Less than a month into her candidacy for Erie County Executive, Republican Chrissy Casilio-Bluhm has wandered into controversy. Perhaps she could use some PR help.
The focus of her difficulties has been Twitter posts under her former handle, Chrissycaboom. She passed along comments suggesting the Damar Hamlin near tragedy was a PR stunt; that the 2020 election was stolen; and other conspiracy theories of the far-right.
Casilio scrubbed away those tweets, but that did not prevent enterprising journalists from reporting on them. First there was WNYmedia Network; followed by Geoff Kelly of Investigative Post; Charlie Specht and Alan Pergament of the Buffalo News; and Ron Plants of WGRZ. This blog also commented. All took aim at what Casilio’s previous tweeting suggested about her judgment.
Casilio has defended herself by saying that she accepts “full accountability” for the tweets. But then she goes on to say she “participated in conversations” on Twitter on the subjects even if she did not agree with the intent of the tweets. She was mostly interested in upping her click counts on social media. “Social media especially as a private citizen is a different bear.”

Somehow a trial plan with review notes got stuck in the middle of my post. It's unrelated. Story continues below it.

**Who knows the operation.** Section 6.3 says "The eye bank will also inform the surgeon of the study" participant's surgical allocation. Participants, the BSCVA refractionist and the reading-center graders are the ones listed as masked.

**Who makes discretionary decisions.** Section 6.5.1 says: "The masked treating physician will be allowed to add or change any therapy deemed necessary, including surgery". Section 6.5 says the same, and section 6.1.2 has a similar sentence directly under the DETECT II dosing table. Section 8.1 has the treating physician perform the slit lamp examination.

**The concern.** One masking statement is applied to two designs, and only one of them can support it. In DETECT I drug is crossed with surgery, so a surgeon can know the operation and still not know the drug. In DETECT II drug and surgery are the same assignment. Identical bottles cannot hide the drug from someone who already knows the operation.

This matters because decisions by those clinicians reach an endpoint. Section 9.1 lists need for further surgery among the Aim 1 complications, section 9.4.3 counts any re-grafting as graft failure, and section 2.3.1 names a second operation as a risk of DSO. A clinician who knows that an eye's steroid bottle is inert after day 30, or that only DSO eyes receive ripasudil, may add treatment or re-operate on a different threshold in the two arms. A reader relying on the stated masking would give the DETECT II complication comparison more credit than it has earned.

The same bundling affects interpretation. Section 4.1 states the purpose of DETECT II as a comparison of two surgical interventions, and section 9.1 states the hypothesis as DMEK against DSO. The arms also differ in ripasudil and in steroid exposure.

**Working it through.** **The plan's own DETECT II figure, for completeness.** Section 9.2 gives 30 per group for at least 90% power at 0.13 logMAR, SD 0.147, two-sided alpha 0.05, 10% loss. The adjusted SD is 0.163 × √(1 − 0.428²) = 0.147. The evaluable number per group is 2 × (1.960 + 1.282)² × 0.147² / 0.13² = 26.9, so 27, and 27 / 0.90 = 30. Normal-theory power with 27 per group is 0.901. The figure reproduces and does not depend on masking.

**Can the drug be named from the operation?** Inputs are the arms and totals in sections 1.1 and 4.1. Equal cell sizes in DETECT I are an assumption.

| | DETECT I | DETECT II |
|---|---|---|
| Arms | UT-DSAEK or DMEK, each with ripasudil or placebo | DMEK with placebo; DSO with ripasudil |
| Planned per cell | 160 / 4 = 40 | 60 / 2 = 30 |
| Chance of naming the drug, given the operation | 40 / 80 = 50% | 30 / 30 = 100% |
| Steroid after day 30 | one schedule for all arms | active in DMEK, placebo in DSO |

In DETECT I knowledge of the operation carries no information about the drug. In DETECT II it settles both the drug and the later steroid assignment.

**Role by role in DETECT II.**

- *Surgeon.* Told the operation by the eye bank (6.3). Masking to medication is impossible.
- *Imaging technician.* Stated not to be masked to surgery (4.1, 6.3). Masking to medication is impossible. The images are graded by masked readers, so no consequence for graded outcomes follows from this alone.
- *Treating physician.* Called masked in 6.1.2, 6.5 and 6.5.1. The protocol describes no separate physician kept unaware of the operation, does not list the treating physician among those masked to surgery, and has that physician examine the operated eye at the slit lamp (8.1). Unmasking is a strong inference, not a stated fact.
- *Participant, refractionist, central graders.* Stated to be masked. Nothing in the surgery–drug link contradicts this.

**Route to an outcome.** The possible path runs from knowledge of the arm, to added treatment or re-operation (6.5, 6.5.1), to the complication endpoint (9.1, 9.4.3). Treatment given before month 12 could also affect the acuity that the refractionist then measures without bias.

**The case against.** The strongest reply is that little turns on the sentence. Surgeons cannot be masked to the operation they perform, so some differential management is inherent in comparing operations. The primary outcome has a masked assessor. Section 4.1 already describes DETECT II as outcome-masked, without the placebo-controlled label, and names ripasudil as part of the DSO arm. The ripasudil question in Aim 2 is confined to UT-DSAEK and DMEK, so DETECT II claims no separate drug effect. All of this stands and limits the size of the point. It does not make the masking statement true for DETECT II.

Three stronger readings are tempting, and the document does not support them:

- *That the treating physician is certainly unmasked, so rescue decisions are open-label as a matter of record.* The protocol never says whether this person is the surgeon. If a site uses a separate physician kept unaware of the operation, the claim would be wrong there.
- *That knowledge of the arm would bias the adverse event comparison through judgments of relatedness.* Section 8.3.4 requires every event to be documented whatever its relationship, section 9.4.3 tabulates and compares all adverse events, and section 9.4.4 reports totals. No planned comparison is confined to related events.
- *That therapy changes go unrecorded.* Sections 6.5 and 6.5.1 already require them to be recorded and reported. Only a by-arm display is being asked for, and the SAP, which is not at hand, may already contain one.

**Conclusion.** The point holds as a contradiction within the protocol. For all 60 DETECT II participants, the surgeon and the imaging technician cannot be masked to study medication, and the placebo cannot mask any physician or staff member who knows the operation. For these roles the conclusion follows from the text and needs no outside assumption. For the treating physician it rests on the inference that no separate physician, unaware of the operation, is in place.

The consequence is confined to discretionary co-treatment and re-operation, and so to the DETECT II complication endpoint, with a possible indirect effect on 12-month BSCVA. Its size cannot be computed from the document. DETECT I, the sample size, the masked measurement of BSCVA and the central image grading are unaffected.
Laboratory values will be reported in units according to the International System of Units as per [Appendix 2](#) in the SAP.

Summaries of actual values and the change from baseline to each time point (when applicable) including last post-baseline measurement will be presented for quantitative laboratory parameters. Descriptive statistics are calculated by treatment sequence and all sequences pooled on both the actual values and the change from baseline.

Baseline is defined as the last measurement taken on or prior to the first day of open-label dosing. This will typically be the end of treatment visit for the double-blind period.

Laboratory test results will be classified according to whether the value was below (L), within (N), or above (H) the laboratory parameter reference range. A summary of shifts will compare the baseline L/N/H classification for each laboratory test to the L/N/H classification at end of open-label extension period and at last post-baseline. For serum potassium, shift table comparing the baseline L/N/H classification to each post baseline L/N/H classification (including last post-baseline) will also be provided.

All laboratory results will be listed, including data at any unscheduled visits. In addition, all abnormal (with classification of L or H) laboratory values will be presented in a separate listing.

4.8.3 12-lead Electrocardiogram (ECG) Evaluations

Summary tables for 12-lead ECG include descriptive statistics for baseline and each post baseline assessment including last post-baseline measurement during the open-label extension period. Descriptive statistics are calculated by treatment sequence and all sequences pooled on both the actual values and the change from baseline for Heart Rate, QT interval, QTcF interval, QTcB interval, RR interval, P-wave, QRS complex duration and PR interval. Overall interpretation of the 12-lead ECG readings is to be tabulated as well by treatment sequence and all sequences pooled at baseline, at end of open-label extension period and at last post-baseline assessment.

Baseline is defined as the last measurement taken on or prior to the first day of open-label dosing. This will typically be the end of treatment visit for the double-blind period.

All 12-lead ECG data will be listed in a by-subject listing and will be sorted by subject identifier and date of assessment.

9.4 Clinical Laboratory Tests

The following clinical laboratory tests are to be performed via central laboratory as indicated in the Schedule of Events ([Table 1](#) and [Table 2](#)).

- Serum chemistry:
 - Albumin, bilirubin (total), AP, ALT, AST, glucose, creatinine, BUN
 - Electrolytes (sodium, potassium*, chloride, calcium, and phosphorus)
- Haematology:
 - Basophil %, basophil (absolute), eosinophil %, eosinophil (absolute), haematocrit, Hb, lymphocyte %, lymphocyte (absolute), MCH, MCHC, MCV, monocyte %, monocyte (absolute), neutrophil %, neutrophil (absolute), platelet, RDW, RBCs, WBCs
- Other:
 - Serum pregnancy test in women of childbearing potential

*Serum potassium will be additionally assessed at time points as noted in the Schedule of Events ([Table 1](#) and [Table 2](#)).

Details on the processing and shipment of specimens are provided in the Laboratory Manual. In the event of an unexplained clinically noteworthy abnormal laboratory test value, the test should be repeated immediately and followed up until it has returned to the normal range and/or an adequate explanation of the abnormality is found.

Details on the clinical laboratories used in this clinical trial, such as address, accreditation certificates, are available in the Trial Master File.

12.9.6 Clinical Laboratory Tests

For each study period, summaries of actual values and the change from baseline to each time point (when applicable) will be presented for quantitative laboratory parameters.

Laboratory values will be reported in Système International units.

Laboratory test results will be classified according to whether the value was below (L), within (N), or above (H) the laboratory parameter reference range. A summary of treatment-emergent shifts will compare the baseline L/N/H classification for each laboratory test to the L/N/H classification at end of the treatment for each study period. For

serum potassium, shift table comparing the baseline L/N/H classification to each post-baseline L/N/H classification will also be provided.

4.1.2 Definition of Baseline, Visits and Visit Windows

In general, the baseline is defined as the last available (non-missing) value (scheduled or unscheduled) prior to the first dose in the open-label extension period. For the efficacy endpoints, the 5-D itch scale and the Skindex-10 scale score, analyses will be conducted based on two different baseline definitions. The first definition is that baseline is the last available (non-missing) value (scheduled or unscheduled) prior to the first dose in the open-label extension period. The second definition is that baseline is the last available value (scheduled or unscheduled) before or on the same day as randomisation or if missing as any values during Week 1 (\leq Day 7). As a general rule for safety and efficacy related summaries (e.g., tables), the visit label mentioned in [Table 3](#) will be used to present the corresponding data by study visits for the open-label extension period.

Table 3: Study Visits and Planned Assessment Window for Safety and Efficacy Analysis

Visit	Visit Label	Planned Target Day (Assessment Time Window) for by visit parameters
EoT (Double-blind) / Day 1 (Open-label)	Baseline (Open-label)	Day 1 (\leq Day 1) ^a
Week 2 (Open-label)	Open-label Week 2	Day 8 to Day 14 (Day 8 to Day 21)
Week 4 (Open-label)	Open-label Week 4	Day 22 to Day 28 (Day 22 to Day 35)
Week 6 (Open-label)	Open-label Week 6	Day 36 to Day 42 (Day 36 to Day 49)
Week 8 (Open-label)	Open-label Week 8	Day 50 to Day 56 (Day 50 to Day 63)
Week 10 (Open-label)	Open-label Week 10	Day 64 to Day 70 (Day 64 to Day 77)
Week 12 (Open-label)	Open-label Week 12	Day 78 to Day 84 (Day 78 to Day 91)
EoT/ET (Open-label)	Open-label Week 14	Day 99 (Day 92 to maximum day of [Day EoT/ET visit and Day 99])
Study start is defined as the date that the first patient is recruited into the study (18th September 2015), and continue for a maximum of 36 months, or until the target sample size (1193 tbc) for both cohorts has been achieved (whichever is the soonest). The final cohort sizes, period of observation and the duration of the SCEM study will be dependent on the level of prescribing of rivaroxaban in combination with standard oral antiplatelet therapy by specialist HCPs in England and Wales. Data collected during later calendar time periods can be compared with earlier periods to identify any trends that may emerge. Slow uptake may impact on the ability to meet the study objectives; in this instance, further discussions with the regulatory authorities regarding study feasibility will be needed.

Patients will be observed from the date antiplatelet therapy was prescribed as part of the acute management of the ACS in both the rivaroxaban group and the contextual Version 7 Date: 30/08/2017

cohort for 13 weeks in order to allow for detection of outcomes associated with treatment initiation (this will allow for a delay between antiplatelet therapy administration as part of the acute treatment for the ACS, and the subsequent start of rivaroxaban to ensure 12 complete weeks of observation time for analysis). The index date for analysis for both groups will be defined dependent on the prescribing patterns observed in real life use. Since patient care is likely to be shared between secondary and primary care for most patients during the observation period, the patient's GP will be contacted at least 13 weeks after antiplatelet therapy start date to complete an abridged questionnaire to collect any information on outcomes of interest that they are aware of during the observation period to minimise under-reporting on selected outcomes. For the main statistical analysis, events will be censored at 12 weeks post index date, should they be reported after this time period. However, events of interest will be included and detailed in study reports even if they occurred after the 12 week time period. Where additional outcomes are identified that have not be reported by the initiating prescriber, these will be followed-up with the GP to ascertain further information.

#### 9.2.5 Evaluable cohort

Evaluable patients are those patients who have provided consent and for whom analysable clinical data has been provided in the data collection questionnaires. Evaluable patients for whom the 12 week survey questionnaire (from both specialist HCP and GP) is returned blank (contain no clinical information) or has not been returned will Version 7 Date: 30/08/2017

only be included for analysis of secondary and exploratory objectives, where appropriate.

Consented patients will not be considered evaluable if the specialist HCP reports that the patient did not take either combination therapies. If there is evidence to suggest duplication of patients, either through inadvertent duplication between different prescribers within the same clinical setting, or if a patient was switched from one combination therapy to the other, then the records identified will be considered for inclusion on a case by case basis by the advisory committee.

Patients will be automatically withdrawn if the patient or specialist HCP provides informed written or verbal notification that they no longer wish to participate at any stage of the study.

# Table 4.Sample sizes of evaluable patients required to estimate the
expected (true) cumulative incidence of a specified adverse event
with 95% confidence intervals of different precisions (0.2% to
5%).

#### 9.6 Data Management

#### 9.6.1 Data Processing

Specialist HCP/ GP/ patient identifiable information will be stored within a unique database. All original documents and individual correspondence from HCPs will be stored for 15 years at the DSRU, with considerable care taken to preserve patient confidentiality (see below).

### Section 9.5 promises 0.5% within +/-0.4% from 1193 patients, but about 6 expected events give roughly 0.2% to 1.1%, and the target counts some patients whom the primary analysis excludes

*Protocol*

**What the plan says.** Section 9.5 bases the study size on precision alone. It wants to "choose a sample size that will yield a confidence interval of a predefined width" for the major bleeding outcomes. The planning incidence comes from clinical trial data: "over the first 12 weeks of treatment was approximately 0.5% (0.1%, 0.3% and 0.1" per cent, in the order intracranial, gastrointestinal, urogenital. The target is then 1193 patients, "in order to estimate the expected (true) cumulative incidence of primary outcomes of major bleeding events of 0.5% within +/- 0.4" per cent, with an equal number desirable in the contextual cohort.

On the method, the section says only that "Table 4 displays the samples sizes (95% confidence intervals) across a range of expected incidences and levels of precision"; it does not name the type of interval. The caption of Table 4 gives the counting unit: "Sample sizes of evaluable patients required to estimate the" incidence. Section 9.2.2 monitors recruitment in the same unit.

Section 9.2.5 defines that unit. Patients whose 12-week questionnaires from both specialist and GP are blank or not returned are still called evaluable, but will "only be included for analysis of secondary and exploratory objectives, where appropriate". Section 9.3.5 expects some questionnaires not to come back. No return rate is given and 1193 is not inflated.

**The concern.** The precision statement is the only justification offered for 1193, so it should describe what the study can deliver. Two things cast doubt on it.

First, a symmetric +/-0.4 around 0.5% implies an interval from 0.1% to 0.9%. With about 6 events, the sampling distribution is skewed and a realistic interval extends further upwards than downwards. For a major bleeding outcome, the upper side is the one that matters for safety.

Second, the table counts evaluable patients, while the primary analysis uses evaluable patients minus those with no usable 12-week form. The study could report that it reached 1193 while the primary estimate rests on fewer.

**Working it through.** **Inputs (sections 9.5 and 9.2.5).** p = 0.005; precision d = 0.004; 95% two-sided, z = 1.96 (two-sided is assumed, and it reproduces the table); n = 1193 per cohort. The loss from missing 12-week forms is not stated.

Even though Casilio is saying that her now deleted tweets were just part of her efforts to build up her Twitter numbers, why would anyone acting in a fair and reasonable fashion choose to spread false information?
Casilio has complained in her news interviews that her opponents were highlighting the tweets to distract attention from the issues she wants to address in the race for Erie County Executive. Thankfully WGRZ’s Plants drew her out on a couple very significant public issues that demonstrate her lack of understanding about public issues and, in particular, county government.
Casilio told Plants that she wants to cut county property taxes by ten percent to provide relief to taxpayers. Well, of course, everyone wants to pay less in taxes. The issue, however, is more complicated than a simple slogan suggests. Here are some facts that come into play with her tax cut proposal:
- Plants noted the recent history of such a suggestion. As part of his winning campaign for County Executive in 1999, Joel Giambra proposed cutting county property taxes by 20 percent. He proceeded to actually cut the county tax levy by 16 percent in his first budget for 2001, reducing the annual levy by $29.2 million. He continued with the same levy amount for the next three years, making minimal adjustments in expenses while spending down the county’s general fund balance.